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Is Starting a Sentence With 'So' Condescending?

Syelle Graves explains why sometimes it’s OK to start a sentence with so and why other times it’s annoying.

By
Syelle Graves, read by Mignon Fogarty,
Episode #456

Another example of sentence-initial so as a discourse marker (and also, not an “annoying” kind), is this one:

(4)   So, how have you been?

Notice how it doesn’t show that the sentence following the so is caused by something that came earlier, and in fact, it could be the first thing spoken to someone who just entered the room. Or, it could be a way of changing the subject, mid-conversation. That shows us more about why the so is called a discourse marker: It’s something a speaker can use in conversation to refer to information that both speakers have. In this example sentence, we would need context to know what the so is being used for.

Discourse markers connect ideas together in a conversational way.

Now we know that discourse markers connect ideas together in a conversational way, and that usually, the listener understands what the speaker means by knowing the context of the conversation. Other discourse markers are words like well, still, anyway, and besides—mostly when they come at the beginning of a sentence. They can be conjunctions, adverbs, and prepositional phrases, and they serve to express various sentiments to the listener, without actually contributing anything grammatical to the sentence (4). If discourse markers are left out, the speaker might sound a little less natural, but the sentence would still make sense. Here’s an example, with discourse marker well:

(5)   A: How are you, Jill?

B: Well, Jack, I’ve been a little sick.

By starting with well, Jill is trying to form a personal connection to Jack and maybe even trying to show that she understands that he is likely expecting a positive update. The well can serve to signal that Jill is delivering unexpected news. The specific meaning depends on the context of the conversation.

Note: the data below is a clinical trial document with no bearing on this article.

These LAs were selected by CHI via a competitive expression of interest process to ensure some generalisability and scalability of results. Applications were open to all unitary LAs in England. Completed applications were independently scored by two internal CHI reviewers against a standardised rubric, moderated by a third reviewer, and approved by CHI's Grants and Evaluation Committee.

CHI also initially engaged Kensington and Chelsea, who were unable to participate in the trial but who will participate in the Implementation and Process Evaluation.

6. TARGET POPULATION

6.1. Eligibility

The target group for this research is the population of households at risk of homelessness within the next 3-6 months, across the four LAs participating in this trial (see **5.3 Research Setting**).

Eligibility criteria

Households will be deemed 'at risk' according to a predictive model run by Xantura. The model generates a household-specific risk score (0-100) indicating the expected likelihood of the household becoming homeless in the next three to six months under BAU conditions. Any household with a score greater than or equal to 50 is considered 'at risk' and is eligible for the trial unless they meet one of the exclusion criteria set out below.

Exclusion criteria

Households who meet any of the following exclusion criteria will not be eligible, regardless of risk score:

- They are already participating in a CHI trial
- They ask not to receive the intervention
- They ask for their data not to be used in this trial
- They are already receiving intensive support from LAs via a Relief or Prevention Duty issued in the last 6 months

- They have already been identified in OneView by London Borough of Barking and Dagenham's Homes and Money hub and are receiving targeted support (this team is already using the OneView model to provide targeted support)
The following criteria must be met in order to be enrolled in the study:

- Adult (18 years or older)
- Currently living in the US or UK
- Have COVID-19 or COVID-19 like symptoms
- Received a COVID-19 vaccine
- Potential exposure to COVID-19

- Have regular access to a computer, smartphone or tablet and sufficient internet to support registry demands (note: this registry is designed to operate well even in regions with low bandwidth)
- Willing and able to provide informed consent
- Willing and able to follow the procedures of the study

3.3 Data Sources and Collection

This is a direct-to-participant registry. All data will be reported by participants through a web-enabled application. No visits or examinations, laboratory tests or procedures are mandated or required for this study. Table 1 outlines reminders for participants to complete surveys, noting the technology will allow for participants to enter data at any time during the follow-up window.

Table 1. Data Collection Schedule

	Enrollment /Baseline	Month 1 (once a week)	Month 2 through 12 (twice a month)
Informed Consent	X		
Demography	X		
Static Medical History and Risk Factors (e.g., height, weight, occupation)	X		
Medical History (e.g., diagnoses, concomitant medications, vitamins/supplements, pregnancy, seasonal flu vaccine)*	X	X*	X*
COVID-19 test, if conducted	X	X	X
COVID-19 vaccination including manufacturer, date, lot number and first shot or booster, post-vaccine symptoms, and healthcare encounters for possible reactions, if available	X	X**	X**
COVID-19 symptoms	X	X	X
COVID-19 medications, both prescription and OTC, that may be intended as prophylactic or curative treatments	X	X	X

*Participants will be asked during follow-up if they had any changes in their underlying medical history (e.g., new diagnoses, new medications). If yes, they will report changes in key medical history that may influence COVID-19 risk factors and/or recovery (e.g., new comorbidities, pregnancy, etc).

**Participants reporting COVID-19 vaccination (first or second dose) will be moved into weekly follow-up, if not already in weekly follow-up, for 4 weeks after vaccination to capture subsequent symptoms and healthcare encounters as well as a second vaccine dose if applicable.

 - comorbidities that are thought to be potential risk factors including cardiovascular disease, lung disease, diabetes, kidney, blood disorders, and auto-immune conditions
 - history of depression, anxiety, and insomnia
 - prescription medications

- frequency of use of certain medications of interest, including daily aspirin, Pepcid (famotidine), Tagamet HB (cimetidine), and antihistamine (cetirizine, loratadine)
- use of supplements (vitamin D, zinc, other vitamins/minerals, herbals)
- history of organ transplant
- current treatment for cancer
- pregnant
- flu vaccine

Getting back to discourse-marker so, another way people use it is to find out if earlier information has been understood correctly, like this:

(6)   So too much vitamin A can actually be harmful?

Yet another use is to summarize information mentioned earlier in the discourse, like this:

(7)   So that’s how the game is played.

[Note: You could put a comma after so in the last two examples, but it is optional.]

A final example of this non-exhaustive list is one that linguist Galina Bolden has pointed out: We can use so to return to a topic that was brought up earlier in the discourse, from which speakers got distracted, like this:

(8) Jill: I got a job interview today! Oh, and my cousin is visiting next week. She’s really excited.

Jack: So tell me about the interview.

As you can see, discourse markers serve a wide array of purposes, which speakers use and understand without even thinking about it.

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